Realistically, Buffalo only lost four players in the offseason. Chris Drury, Daniel Briere and Dainius Zubrus ended up in the Atlantic Division via free agency and Teppo Numminen has been nursing a heart condition since training camp opened. Players were expected to step up in more expanded roles and to live up to new contracts. Thomas Vanek and Derek Roy are prime examples #1 and #1A.

After a run and gun opening night which the ended up losing, the team came back and played a tight defensive game on Long Island. But they couldn’t put the puck in the end, something they looked to their former co-captains for.

Right off the bat, it was obvious that the team was struggling within itself to find its go-to-guys. The players you follow into battle that will lead you to victory.

Center Tim Connolly could be that guy. He’s tied for the team lead in points with defenseman Brian Campbell, but he’s more prone to looking for the pretty pass and setting up the easy goals (PLEASE SHOOT MORE, TIM!!!), like he has done for Pominville several times this season. Connolly’s been great on the powerplay, and so has Jaroslav Spacek, who up until this season, looked like a $3 million bust.

As soft as Pominville can be, no one on the team is better at moving to open spaces in front of the net to set up a shot on goal. The lack of toughness is a concern not just to Pominville, but to the team as a whole. Maybe finally getting gritty veteran defenseman Nolan Pratt in the line up will help alleviate some of those problems.

But the Sabres are really hoping that the go-to-guy is Thomas Vanek, the Ten Million Dollar Man whose play has been lackluster so far to say the least. He had just three goals in the month of October and an infinite number of after-whistle swearing spells. Love that we have seven more years of this guy dropping the F-Bomb after every shift.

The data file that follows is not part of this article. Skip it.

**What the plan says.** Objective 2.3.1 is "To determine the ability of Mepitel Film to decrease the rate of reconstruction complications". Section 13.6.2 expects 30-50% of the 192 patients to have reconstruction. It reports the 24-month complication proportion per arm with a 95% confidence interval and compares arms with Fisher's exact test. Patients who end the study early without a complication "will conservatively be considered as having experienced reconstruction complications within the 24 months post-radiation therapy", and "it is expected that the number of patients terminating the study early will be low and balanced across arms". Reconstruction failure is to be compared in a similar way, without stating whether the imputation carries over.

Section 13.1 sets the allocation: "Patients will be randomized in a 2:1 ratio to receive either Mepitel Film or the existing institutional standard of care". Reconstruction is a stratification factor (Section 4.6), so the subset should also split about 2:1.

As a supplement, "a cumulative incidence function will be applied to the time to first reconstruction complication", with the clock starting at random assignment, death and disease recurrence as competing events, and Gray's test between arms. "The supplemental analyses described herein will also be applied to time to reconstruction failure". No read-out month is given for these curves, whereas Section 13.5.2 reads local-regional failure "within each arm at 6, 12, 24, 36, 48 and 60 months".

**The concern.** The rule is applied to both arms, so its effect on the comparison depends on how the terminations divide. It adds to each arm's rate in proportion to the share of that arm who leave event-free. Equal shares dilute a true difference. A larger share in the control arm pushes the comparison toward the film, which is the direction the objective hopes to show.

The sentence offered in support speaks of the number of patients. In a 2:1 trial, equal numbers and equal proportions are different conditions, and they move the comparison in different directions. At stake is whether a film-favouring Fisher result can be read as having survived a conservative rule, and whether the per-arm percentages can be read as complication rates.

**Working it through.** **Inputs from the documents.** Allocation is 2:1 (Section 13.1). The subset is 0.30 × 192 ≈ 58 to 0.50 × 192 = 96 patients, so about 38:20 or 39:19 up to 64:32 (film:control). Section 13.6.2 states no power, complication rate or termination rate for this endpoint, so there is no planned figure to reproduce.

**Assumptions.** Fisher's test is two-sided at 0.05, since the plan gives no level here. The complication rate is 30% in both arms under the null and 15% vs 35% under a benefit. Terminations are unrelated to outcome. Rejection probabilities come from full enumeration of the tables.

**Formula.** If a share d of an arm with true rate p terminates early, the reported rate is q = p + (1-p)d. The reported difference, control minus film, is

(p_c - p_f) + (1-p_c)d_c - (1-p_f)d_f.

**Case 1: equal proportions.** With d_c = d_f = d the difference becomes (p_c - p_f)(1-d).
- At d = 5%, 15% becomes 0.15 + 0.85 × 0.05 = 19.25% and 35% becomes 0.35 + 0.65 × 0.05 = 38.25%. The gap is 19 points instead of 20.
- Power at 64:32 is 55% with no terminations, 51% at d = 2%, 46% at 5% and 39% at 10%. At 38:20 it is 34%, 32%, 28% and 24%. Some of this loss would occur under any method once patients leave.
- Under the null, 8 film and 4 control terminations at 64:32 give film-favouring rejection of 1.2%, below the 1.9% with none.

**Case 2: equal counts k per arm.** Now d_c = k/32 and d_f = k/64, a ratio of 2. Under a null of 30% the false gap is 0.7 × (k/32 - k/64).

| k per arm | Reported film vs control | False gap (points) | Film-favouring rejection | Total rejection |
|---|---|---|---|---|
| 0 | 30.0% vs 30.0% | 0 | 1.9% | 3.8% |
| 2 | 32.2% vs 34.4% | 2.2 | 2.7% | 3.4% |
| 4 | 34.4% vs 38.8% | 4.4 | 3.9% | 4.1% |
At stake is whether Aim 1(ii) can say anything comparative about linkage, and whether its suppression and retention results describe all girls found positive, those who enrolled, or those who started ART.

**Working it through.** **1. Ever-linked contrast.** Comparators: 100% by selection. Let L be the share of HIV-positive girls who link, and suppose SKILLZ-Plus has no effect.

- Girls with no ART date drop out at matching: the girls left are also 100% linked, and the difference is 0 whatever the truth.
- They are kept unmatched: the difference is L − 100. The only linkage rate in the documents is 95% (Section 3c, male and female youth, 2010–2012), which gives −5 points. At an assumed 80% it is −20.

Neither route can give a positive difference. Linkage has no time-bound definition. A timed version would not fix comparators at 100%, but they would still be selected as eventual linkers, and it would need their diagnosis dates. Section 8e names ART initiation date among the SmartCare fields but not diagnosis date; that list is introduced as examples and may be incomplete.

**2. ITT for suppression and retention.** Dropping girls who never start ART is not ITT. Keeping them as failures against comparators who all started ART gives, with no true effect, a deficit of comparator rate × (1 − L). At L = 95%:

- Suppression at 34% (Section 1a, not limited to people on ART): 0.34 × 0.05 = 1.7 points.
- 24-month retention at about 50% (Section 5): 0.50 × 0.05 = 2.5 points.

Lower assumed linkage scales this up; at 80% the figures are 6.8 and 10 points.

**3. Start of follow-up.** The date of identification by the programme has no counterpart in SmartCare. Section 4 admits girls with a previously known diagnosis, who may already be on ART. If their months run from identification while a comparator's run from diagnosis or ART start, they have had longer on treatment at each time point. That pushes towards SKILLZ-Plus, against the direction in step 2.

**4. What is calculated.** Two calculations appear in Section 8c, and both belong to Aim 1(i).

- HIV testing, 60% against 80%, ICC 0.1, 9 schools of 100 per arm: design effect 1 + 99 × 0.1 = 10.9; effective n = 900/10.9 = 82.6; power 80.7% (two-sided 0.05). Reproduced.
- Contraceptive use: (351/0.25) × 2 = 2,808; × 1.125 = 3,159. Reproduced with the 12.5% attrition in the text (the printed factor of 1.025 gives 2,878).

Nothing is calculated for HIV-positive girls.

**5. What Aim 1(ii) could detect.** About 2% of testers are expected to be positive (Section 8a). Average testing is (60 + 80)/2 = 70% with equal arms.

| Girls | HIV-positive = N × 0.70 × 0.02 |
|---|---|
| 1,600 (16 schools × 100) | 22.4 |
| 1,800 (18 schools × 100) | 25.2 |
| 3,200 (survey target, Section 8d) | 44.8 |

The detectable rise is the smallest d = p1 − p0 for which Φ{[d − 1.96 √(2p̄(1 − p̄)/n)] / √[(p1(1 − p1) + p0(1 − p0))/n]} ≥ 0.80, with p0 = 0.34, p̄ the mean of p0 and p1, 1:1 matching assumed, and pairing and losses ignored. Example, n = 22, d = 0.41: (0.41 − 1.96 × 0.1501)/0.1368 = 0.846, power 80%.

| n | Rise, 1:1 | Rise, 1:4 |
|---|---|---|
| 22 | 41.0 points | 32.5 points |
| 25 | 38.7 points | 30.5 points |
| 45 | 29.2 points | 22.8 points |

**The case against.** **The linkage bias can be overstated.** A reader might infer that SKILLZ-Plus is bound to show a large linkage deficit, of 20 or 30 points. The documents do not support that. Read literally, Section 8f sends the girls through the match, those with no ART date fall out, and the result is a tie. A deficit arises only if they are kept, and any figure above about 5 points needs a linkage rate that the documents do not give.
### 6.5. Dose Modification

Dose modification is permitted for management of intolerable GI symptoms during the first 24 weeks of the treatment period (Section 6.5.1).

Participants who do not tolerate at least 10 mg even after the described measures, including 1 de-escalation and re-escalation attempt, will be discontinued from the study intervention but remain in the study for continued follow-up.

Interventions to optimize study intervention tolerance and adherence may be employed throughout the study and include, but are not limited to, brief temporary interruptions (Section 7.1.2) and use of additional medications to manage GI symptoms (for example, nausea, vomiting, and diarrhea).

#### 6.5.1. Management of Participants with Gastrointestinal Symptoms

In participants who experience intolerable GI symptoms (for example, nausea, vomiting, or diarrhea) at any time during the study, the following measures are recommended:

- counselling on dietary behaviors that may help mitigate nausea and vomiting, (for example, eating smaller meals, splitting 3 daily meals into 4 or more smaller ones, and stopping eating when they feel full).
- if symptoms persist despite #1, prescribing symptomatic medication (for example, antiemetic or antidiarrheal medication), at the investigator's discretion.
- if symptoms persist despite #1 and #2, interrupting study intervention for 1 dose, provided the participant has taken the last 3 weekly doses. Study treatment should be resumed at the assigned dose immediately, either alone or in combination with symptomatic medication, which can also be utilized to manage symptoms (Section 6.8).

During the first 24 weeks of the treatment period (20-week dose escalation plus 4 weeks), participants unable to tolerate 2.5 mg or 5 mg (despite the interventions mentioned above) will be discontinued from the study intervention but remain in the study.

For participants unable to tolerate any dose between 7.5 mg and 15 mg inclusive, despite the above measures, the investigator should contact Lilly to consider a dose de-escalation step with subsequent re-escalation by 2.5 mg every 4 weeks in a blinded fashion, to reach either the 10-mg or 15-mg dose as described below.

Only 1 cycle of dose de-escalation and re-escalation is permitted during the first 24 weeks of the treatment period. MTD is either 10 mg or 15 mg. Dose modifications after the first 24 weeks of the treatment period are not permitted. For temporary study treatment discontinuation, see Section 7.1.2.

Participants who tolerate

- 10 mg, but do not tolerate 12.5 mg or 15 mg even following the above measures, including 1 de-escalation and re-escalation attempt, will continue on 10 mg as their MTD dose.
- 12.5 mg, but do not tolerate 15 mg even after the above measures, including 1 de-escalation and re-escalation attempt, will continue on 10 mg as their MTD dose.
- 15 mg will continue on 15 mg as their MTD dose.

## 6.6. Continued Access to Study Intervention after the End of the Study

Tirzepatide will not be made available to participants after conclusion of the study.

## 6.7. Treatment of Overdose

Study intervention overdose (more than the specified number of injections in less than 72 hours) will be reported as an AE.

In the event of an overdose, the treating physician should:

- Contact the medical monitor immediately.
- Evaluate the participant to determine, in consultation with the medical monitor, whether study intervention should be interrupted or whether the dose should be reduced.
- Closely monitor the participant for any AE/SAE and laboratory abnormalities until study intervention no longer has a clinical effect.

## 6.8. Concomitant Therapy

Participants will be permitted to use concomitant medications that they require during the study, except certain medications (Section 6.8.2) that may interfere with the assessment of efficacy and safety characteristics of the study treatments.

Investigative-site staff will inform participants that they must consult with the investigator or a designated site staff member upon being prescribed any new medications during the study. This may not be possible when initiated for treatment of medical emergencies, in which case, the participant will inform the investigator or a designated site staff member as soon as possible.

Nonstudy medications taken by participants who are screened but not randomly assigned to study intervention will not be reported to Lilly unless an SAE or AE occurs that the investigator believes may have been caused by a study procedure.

After the “breakaway” against Carolina, where he decided to do a wrap-around-pass-out-front instead of taking it right to the net, he redeemed himself in Tampa Bay. After scoring that overtime goal, the team mobbed him like we beat Ottawa in five games again. It was definitely a “monkey off the back” moment and maybe the kick start the team needs.


Remember, the Sabres were pretty dreadful in November and December of 2005. And I consider that to be the greatest Sabres team of my lifetime. So there’s still a very good chance that this year’s team can find their way and get things going in the right direction.

Trading Hasek opened the door to a new era in Sabres history. We waded through a few years of mediocrity as fans before the team found our next franchise goaltender. Ryan Miller hasn’t been great so far, but he’s been good enough. He can be better and he’s going to have to be. Like the great teams of the late 1990’s, the goaltender has a chance to make the team his own. Miller is a leader and has the ability to take this team as far as he can carry them.

The journey continues tonight in Boston. Who is going to step up?